Leonard’s ignorance of what the world was like before the market economy—near-universal extreme poverty; high infant, child, and maternal mortality rates; short life expectancy; unsanitary filth dominating every human settlement; rampant disease, hunger, and starvation—is astounding.
“Instead of this dinosaur economy that focuses only on corporate profits,” she says, “we want a new economy that puts safe products, happy people, and a healthy planet first.”
Where do corporate profits come from if not from satisfying people’s demands for safe and useful products? What exactly does Leonard think has happened in the last century in America? We have not only innumerably more and better and safer products but also a healthier planet, with better nutrition, rising life expectancy, and less pollution. How many Americans today fear cholera, high infant mortality, or unsafe drinking water?
Are Americans also happier? It’s hard to tell—but only a materialist would think happiness comes from material things, whether televisions and health spas or a clean environment. At any rate, Leonard seems to think since the world isn’t perfect yet, people must not be trying.
To achieve the political change she wants, Leonard proposes three steps by “corporate citizens”: sharing this “new” idea, corporate unity despite “minority status,” and “action” to ensure its success. Whether that refers to a revolution of some sort, she doesn’t say. But she does say the movement needs certain types of people, including “resisters,” to ensure change. Interestingly, she speaks the word resisters
before an animated picture of a protester with a “We are the 99%” sign in front of a bulldozer. Is she promoting violating property rights?
Leonard’s newest video claims to spark a new movement, to spread new ideas about a new economy and a new focus for our lives. What it really promotes is oppression by statist eco-masters, trapping people’s bodies in poverty and their minds under the tyranny of ignorance and group-think.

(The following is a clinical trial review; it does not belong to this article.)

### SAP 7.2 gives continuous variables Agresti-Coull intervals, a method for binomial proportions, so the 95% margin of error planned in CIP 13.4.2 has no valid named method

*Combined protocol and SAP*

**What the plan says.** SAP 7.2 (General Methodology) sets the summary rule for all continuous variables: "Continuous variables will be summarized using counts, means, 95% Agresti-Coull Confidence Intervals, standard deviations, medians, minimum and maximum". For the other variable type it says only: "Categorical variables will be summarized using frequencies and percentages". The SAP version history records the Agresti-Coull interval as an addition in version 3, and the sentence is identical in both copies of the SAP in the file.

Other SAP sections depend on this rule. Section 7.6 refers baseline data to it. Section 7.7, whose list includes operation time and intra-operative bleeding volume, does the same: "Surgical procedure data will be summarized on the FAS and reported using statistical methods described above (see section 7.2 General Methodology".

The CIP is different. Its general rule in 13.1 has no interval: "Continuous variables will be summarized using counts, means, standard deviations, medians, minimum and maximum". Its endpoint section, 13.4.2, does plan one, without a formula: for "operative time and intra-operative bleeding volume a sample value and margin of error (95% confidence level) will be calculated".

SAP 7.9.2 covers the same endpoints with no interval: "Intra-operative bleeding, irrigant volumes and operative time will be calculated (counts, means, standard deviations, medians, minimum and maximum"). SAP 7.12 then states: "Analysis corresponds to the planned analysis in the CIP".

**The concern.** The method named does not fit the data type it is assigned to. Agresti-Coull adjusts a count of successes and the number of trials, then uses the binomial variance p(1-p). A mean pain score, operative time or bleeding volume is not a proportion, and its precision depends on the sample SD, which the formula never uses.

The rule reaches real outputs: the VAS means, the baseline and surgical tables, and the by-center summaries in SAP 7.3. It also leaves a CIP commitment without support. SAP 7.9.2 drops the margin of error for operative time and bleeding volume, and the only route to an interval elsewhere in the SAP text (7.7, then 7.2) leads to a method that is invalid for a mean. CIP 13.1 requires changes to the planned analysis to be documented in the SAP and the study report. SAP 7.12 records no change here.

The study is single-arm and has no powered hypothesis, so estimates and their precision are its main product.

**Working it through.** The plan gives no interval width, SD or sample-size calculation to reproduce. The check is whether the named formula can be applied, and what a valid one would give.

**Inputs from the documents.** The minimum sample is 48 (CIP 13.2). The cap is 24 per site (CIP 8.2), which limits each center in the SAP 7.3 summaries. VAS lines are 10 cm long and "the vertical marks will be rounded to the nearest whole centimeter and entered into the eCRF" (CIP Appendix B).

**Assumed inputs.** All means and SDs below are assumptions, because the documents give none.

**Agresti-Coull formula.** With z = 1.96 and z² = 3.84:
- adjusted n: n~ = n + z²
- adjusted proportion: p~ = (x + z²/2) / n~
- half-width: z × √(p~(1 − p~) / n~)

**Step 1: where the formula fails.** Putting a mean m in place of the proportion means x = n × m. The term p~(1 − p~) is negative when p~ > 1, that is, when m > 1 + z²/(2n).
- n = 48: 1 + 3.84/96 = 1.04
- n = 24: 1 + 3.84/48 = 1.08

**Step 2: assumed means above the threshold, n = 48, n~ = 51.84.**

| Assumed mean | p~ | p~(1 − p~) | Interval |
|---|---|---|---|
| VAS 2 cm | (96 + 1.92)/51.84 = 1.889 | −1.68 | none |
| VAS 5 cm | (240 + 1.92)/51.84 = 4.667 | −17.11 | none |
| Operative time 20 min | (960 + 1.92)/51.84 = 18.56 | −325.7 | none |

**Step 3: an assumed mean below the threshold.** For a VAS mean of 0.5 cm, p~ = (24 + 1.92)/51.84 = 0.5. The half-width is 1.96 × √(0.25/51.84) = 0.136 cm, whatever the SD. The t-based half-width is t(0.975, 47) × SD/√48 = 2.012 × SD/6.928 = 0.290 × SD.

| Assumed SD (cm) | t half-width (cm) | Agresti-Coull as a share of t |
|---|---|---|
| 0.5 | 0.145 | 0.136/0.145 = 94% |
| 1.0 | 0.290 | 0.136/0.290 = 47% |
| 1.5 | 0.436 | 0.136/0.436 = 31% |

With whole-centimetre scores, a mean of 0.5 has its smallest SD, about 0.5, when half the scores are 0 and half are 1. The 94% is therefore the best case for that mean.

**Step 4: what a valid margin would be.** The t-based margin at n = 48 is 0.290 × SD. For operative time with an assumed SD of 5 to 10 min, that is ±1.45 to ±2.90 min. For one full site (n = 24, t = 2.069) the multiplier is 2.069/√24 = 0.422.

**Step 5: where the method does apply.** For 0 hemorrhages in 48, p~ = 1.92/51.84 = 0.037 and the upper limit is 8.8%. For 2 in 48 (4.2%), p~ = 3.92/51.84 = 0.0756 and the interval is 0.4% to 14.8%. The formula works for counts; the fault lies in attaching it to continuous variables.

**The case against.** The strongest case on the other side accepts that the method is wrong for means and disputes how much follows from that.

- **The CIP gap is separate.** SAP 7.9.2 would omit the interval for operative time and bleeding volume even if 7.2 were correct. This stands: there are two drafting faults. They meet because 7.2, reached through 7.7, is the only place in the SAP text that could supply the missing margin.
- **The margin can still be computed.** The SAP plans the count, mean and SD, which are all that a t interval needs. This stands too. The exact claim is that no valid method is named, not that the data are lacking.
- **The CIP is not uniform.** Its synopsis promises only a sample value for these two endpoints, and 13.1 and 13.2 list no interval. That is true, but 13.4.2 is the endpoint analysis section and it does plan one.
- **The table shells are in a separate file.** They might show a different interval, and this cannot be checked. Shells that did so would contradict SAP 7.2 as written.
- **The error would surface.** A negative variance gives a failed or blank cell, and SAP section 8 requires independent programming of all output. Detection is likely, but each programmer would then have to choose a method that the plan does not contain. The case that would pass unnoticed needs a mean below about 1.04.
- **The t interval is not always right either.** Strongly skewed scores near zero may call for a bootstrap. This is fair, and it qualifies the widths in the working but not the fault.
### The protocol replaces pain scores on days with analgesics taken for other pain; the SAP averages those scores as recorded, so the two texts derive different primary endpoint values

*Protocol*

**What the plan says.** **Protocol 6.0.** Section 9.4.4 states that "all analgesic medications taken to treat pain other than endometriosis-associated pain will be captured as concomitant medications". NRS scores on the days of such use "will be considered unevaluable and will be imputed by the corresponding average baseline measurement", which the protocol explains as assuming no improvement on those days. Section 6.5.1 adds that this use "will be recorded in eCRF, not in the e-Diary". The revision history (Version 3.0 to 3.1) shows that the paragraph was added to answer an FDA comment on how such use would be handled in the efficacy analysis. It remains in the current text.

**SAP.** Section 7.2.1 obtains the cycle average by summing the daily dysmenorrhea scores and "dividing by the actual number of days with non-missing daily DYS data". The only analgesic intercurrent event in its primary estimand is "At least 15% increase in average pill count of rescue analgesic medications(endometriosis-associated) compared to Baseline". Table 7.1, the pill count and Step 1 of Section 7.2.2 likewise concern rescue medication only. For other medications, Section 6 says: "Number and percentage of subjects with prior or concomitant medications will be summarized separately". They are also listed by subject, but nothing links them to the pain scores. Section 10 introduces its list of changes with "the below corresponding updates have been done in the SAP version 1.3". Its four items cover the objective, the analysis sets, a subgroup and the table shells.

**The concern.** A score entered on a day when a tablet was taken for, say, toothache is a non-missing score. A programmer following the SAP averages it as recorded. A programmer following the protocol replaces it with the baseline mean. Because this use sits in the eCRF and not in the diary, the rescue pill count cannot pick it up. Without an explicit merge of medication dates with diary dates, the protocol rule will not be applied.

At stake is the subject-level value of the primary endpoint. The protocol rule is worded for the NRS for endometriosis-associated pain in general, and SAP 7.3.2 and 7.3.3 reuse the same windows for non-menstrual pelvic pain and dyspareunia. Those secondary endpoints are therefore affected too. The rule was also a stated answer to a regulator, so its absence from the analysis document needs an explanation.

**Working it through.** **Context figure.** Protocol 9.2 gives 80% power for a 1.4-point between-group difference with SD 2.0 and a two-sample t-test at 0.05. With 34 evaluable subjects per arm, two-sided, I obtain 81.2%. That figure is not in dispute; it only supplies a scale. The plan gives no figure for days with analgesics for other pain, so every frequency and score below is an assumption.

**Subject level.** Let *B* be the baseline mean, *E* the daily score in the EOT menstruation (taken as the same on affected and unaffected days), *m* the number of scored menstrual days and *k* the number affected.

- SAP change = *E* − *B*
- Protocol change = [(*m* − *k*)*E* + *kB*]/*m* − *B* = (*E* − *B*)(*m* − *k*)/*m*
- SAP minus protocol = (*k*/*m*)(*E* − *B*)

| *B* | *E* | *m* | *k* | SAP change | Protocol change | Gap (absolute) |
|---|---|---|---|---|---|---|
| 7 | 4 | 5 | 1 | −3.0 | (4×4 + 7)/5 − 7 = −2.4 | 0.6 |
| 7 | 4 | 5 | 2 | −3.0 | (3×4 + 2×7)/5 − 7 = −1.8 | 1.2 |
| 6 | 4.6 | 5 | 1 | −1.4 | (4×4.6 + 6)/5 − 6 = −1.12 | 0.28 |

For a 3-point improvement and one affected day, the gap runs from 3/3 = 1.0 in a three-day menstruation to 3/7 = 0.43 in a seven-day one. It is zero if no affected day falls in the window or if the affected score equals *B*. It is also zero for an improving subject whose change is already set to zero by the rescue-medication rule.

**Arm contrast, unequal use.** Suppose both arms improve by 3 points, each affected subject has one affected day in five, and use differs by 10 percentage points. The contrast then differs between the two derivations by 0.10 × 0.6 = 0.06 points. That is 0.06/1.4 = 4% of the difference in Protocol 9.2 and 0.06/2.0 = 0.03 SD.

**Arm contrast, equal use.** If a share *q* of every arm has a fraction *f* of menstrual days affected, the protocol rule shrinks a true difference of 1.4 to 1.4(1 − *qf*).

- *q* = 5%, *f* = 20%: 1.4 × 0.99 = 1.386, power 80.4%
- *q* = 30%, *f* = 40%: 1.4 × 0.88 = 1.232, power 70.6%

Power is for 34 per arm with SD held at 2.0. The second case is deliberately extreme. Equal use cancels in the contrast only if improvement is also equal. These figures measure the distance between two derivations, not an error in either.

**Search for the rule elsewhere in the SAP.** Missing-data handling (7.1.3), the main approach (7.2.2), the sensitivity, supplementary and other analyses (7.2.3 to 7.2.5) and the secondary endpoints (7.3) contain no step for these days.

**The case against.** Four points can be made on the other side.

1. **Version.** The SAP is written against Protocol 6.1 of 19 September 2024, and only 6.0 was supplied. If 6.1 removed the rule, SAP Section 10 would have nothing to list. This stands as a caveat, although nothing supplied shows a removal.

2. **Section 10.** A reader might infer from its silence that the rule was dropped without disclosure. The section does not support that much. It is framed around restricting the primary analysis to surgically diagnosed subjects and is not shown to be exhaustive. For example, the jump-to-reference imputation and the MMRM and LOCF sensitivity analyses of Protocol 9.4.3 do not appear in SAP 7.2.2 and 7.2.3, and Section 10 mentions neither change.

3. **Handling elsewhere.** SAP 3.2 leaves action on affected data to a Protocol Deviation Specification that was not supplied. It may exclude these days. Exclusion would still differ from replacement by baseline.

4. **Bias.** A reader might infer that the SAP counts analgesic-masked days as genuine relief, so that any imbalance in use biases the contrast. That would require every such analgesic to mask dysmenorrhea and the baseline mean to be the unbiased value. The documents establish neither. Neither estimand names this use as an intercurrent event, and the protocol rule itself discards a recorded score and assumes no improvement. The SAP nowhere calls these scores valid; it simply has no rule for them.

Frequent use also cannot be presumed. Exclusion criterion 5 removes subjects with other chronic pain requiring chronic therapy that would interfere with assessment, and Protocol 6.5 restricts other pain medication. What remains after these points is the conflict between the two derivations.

What lies at the root of Leonard’s confusions? She fails to understand the nature and calling of real human beings. Made in the image of God to be creative and productive as God is, men and women are called not to be the docile slaves, or the coddled wards, of totalitarian states but to exercise their God-given liberty to fill and rule the Earth (Genesis 1:27–28), enhancing its fruitfulness, beauty, and safety, to the glory of God and the benefit of their neighbors. That, not the deadening oppression of collectivism, is the path of love.
In His Image 2012
launches a major, multi-year initiative through which the Cornwall Alliance seeks to help people understand the importance of the free and responsible individual, of marriage and the family, and of private enterprise as the foundations of a free, just, and prosperous society as well as of a healthy, bountiful natural environment. Please help us correct the materialist, Marxist views represented not only in The Story of Change
but also in propaganda emanating from literally thousands of environmentalist organizations by donating to In His Image 2012
Douglas Gregory is Research and Communications Specialist at the Cornwall Alliance for the Stewardship of Creation. He holds a B.S. in Microbiology from the Pennsylvania State University.